by Rabbi Dov Fischer
Recently, Rabbi Yosef Kanefsky, one of six national officers of the International Rabbinic Fellowship (IRF) and rabbi of a West Coast Orthodox Union congregation, published a deeply disturbing internet article on the “Morethodoxy” website. The article explained why he no longer recites a brakhah formulated by Chazal that dates back to Gemara times. “[E]ach morning,” Kanefsky wrote, “we actually reinforce the inherited prejudice that holds that women possess less innate dignity than men.” Indeed, explaining his rejection of the brakhah “shelo asani ishah,” he also attacked certain great Poskim of the past and further lambasted large swaths of the contemporary Orthodox world whom he accused of forcing women to pray in cages. In Rabbi Kanefsky’s formulation: “[O]ften she must content herself with davening in a cage in shul.” He also accused Jewish courts of widespread corruption: “Women are still extorted routinely during divorce proceedings, as rabbinical courts urge them to forfeit various rights in exchange for her husband’s deigning to give the ‘get’ that she needs.” Therefore, he “cannot take God’s name in the context of this blessing anymore. . . .” He even wrote that the prayer recited by Orthodox Jews for 2,000 years and even published on page 18 of the Rabbinical Council of America (RCA) Siddur – he is an RCA member – is a “Desecration of [G-d’s] Name.”
Under blistering criticism, the national IRF leader took down his article 72 hours later and replaced it with a parallel piece that was rewritten to sound more genteel. But its views continue to be molded by exactly the same viewpoint and modus driven by the more Gentile. It is the Morethodoxy / IRF / Chovevei Torah (YCT) approach that, like Conservative Judaism a century earlier, begins the discussion with the Orthodox premise as a starting point for locating and then carefully hand-picking alternating halakhic opinions from among 2000 years of published Torah analysis to create a variant salad of Torah practice that deviates repeatedly from the universal norm. As Conservative Judaism, which never quotes The Mordechai, built a deviationist approach to minyan on the foundation of an isolated Mordechai commentary, so does the Morethodoxy universe first shoot its arrows, then paint its bull’s-eyes around them. In time, a minority opinion can be molded for everything, much as racist American legislators could build a contemporary deviationist American legal framework by citing rejected or minority Supreme Court opinions to justify incarcerating Japanese Americans, enslaving African Americans, and breaking signed and sworn pledges made to Native Americans.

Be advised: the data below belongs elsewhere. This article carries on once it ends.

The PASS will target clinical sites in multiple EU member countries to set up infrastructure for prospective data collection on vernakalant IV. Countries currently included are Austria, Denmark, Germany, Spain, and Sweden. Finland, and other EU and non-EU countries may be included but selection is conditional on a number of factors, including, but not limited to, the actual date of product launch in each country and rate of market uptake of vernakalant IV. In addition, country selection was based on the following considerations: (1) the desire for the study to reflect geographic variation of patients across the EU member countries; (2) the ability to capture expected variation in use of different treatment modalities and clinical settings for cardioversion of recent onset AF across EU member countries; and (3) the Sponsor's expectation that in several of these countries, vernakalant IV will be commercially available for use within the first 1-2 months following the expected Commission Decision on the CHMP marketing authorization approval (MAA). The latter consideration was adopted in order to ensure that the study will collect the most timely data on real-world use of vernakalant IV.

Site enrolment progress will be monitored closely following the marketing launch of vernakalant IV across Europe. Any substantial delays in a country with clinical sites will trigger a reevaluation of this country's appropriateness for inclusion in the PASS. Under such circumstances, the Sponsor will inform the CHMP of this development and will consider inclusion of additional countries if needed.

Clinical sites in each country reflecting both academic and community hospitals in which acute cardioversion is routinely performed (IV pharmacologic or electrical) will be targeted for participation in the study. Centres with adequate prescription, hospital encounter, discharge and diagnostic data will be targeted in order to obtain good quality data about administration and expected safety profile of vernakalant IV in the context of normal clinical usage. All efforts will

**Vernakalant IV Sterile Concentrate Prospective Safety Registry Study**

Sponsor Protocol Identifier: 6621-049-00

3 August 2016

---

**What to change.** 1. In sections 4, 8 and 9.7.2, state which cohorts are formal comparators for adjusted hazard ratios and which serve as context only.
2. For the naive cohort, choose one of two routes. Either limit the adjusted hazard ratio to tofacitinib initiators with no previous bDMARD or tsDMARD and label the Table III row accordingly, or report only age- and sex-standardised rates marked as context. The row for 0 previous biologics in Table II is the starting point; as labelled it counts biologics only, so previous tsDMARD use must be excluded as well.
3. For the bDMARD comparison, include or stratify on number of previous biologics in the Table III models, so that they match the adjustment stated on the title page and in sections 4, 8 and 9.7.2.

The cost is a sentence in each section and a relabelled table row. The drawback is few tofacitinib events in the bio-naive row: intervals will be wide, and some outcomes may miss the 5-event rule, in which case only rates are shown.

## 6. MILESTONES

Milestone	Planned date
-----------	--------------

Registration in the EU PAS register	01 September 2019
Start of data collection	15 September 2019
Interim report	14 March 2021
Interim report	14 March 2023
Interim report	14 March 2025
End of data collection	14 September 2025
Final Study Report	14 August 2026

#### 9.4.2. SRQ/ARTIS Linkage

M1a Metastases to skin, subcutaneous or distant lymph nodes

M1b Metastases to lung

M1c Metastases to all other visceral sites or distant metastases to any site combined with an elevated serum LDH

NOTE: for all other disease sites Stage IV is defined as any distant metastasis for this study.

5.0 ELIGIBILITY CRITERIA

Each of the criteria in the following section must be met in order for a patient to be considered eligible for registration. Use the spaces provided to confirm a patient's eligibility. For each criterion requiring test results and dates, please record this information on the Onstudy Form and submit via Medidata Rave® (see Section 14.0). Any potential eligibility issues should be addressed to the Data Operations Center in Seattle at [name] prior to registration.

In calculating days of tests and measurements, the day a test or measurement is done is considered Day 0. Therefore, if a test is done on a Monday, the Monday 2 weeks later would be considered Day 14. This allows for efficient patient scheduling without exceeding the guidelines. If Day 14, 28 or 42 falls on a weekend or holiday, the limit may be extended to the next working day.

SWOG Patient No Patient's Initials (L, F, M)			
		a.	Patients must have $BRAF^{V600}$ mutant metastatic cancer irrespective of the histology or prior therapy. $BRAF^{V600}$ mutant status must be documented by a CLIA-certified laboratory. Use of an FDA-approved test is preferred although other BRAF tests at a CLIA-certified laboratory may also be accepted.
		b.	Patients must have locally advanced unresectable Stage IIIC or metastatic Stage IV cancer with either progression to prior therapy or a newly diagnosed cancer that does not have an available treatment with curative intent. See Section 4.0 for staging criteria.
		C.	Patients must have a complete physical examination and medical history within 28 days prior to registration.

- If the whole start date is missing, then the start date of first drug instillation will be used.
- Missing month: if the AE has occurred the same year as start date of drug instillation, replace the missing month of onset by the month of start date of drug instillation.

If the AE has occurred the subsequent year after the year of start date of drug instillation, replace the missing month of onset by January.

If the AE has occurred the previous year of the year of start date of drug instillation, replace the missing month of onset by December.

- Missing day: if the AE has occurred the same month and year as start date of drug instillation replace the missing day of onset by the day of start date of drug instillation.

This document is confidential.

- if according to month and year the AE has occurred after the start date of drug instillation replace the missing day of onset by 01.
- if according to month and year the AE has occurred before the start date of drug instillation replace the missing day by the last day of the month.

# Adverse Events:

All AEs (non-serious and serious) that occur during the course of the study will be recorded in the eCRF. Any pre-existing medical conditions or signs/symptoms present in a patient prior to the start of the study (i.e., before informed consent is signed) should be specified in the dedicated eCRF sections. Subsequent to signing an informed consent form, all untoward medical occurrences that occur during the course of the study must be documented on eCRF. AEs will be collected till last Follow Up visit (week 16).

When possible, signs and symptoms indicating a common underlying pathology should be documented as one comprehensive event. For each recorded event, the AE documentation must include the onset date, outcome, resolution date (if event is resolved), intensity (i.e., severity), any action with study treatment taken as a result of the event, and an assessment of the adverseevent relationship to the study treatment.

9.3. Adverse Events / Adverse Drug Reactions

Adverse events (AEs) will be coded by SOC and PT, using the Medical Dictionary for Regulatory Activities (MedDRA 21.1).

“Morethodoxy” is self-described by many of the “Liberal Brethren” who populate the left-most boundary of the Sabbath-observant as their “safe place.” It is a tunnel on the web where mostly IRF members from YCT, but also including a few from the left wing of the RCA, can try propagating their views without being subjected to scrutiny and critique by those committed to a Mesorah-driven frumkeit.
Whether it be Rabbi Avi Weiss ordaining “women rabbis,” backed by a formal “halakhic Responsum” issued by young Rabbi Joshua Maroof as a participant, or whether it be Rabbi Kanefsky urging Israel to accept Arab demands to negotiate the possible division of Jerusalem, these moments are not mere cases of halakhic static but rather open the door to grave convolutions for communicating authentic Torah and the values of Mesorah to the general Jewish public. We all lose when a rabbi of a West Coast Orthodox Union congregation publishes that he no longer will recite a brakhah that appears everywhere including the RCA Siddur – published by the very rabbinical body of which he is a member.
Read more: http://www.cross-currents.com/archives/2011/08/08/who-hast-not-made-me-a-liberal-rabbi/#ixzz1Ug50ukDT
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